Mary Ellis Dahlgren, Ed.D., is president of Tools 4 Reading. She is an experienced educator with over 25 years in the field of education having served as a dyslexia therapist, elementary classroom teacher, international literacy consultant, and author. She is the author of a highly successful phonics tool kit that includes Kid Lips and Phoneme-Grapheme Instructional Cards for elementary, special education, and English language learner teachers. She is also a national trainer for the distinguished teacher curriculum Language Essentials for Teachers of Reading and Spelling (LETRS). She is the former executive director of Payne Education Center, a nonprofit teacher training center in Oklahoma. The Center was established to provide teacher training for teachers of dyslexic students and to support parents of dyslexic children. Mary is a founding board member of a school for adjudicated youth, SeeWorth Academy, organized by the late Chief Justice Alma Wilson. Justice Wilson named the school SeeWorth in hopes the children would “see the worth” in education and the future. Mary’s passion is to help everyone involved in reading instruction to feel equipped and confident in providing the highest quality instruction possible. Mary is also the President of The Reading League Oklahoma Chapter.
Concurrent Session Description
Sound Walls: Anchoring and Distinguishing Instruction Between Sounds and Letters Matters
(Special Ed, Dyslexia, Other Learning Challenges, Equity & Inclusion, ELL, Components of Literacy Instruction, General Science of Reading) Using a sound wall in your classroom can transform instruction. Because of the science of reading, we are becoming more aware of the role of phonetics and phonology in beginning reading and spelling. While learning to speak happens long before learning to read, teaching how speech maps to print has not always been a part of general classroom instruction. Developing phonemic awareness to a prescribed level must happen prior to the development of automatic sight word reading. Explicitly teaching the sounds, how they are produced in the mouth, attending to what is happening with your tongue, teeth and lips and the flow of air makes learning more concrete. We will examine the 44 speech sounds, how to introduce them and build a sound wall with consonants and vowel phonemes and discuss strategies for engagement as part of daily practice. These are some of the steppingstones to orthographic mapping so all students can become fluent and proficient readers. We will address how do you set up and begin using a sound wall, where do I post a sound wall, and what do I do with a sound wall now that it Is posted.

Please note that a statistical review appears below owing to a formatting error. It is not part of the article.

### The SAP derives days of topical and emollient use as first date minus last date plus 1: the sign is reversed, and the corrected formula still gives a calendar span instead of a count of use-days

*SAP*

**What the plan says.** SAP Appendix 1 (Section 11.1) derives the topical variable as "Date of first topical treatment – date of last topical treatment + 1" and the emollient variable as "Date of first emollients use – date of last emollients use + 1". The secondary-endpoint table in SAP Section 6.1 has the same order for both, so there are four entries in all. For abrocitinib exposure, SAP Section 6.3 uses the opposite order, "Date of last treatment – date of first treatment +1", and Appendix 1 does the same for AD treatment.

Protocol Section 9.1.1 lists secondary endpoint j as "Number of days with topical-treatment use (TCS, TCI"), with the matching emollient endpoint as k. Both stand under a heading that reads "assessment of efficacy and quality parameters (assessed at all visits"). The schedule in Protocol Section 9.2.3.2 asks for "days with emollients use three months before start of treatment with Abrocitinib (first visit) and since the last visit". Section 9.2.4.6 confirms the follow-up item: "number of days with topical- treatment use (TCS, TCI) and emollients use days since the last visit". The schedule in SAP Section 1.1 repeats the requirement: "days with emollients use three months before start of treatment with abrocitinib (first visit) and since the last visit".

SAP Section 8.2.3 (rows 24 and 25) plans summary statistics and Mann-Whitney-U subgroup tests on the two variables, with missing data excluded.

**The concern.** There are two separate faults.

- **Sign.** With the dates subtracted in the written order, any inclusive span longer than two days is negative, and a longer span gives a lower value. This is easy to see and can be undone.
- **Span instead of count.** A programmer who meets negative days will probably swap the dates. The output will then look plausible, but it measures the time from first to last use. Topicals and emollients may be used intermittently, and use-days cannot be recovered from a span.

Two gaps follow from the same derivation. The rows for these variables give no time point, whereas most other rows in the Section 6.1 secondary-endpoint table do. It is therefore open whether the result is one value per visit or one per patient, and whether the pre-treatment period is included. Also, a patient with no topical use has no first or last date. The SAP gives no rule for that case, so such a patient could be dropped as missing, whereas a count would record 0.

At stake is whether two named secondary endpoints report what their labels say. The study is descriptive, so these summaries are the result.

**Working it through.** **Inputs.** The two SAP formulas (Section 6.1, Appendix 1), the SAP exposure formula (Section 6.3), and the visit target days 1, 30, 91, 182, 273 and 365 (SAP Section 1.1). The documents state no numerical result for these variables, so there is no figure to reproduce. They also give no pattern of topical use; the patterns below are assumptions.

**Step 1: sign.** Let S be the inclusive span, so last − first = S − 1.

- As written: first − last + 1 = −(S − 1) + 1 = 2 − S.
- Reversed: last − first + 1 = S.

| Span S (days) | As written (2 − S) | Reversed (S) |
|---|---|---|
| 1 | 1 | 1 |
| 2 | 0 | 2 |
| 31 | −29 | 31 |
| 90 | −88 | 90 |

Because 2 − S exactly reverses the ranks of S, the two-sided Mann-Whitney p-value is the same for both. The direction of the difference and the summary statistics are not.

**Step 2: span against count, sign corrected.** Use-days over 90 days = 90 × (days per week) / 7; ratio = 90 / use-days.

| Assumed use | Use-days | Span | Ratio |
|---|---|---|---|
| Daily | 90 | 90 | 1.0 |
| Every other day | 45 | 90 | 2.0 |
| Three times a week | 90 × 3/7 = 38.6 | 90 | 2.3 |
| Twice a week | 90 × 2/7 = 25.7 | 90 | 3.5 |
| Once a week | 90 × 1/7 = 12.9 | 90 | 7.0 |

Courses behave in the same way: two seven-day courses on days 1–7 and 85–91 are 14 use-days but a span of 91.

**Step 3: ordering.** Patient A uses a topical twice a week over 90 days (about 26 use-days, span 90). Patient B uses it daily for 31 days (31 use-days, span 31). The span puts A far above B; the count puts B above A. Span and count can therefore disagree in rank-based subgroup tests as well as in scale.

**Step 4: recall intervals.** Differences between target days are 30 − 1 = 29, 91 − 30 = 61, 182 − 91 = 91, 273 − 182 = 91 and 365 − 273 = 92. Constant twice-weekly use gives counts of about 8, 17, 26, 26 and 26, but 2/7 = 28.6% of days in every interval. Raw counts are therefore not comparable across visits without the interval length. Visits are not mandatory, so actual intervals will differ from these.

Target Audience(s): Elementary
Education Track(s): New to the Science of Reading
Advanced Sound Wall Instruction: Connecting the Speech and the Print
(Special Ed, Dyslexia, Other Learning Challenges, Spelling, Components of Literacy Instruction, General Science of Reading)
One of the most common questions is, how do I help children break the code to become readers? Providing explicit, systematic, sequential instruction in mapping sounds to print is a foundational skill that puts a child on the road to reading success. We will look at the speech system of the English language and common spellings used to represent the sounds. We will discuss how to move into adding graphemes to your sound wall and the common patterns found in the English language. This will extend the knowledge of the learner by helping them to systematically learn about the patterns in English along with a daily review of previously taught patterns. This is the connection forming process for developing rapid storage of sight words leading to what is known as orthographic mapping.
Target Audience(s): Elementary
Education Track(s): Advanced Science of Reading